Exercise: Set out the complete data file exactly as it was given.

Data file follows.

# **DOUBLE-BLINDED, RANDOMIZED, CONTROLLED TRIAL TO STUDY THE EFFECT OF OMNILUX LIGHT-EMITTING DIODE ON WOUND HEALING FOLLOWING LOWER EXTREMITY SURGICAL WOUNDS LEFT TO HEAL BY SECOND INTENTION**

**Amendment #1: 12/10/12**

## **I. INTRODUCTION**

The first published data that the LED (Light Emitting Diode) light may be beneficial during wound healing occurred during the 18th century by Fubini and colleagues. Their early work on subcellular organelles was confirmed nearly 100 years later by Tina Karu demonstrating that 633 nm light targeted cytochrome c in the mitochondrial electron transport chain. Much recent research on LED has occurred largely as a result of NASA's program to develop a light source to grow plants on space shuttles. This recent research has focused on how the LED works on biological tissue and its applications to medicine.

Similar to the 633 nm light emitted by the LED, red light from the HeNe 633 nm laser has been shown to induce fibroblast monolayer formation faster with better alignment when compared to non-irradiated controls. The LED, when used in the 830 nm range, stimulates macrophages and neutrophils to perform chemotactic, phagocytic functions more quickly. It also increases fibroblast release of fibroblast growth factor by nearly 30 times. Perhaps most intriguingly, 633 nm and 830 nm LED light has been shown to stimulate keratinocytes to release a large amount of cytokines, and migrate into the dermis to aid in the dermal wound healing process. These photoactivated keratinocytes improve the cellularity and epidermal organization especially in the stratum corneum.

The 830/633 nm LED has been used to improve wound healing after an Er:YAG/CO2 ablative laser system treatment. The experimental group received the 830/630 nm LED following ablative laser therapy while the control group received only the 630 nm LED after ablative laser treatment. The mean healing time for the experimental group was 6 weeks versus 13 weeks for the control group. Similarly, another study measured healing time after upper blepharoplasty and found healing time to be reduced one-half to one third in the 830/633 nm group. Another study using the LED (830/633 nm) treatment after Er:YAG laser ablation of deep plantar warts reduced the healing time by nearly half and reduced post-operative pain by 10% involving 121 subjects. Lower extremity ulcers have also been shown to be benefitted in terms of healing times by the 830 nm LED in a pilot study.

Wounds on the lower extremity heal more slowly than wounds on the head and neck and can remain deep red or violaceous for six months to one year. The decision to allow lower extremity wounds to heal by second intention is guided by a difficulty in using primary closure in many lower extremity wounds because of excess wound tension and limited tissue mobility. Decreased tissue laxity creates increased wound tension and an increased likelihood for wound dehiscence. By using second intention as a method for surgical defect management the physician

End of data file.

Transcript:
# **DOUBLE-BLINDED, RANDOMIZED, CONTROLLED TRIAL TO STUDY THE EFFECT OF OMNILUX LIGHT-EMITTING DIODE ON WOUND HEALING FOLLOWING LOWER EXTREMITY SURGICAL WOUNDS LEFT TO HEAL BY SECOND INTENTION**

**Amendment #1: 12/10/12**

## **I. INTRODUCTION**

The first published data that the LED (Light Emitting Diode) light may be beneficial during wound healing occurred during the 18th century by Fubini and colleagues. Their early work on subcellular organelles was confirmed nearly 100 years later by Tina Karu demonstrating that 633 nm light targeted cytochrome c in the mitochondrial electron transport chain. Much recent research on LED has occurred largely as a result of NASA's program to develop a light source to grow plants on space shuttles. This recent research has focused on how the LED works on biological tissue and its applications to medicine.

Similar to the 633 nm light emitted by the LED, red light from the HeNe 633 nm laser has been shown to induce fibroblast monolayer formation faster with better alignment when compared to non-irradiated controls. The LED, when used in the 830 nm range, stimulates macrophages and neutrophils to perform chemotactic, phagocytic functions more quickly. It also increases fibroblast release of fibroblast growth factor by nearly 30 times. Perhaps most intriguingly, 633 nm and 830 nm LED light has been shown to stimulate keratinocytes to release a large amount of cytokines, and migrate into the dermis to aid in the dermal wound healing process. These photoactivated keratinocytes improve the cellularity and epidermal organization especially in the stratum corneum.

The 830/633 nm LED has been used to improve wound healing after an Er:YAG/CO2 ablative laser system treatment. The experimental group received the 830/630 nm LED following ablative laser therapy while the control group received only the 630 nm LED after ablative laser treatment. The mean healing time for the experimental group was 6 weeks versus 13 weeks for the control group. Similarly, another study measured healing time after upper blepharoplasty and found healing time to be reduced one-half to one third in the 830/633 nm group. Another study using the LED (830/633 nm) treatment after Er:YAG laser ablation of deep plantar warts reduced the healing time by nearly half and reduced post-operative pain by 10% involving 121 subjects. Lower extremity ulcers have also been shown to be benefitted in terms of healing times by the 830 nm LED in a pilot study.

Wounds on the lower extremity heal more slowly than wounds on the head and neck and can remain deep red or violaceous for six months to one year. The decision to allow lower extremity wounds to heal by second intention is guided by a difficulty in using primary closure in many lower extremity wounds because of excess wound tension and limited tissue mobility. Decreased tissue laxity creates increased wound tension and an increased likelihood for wound dehiscence. By using second intention as a method for surgical defect management the physician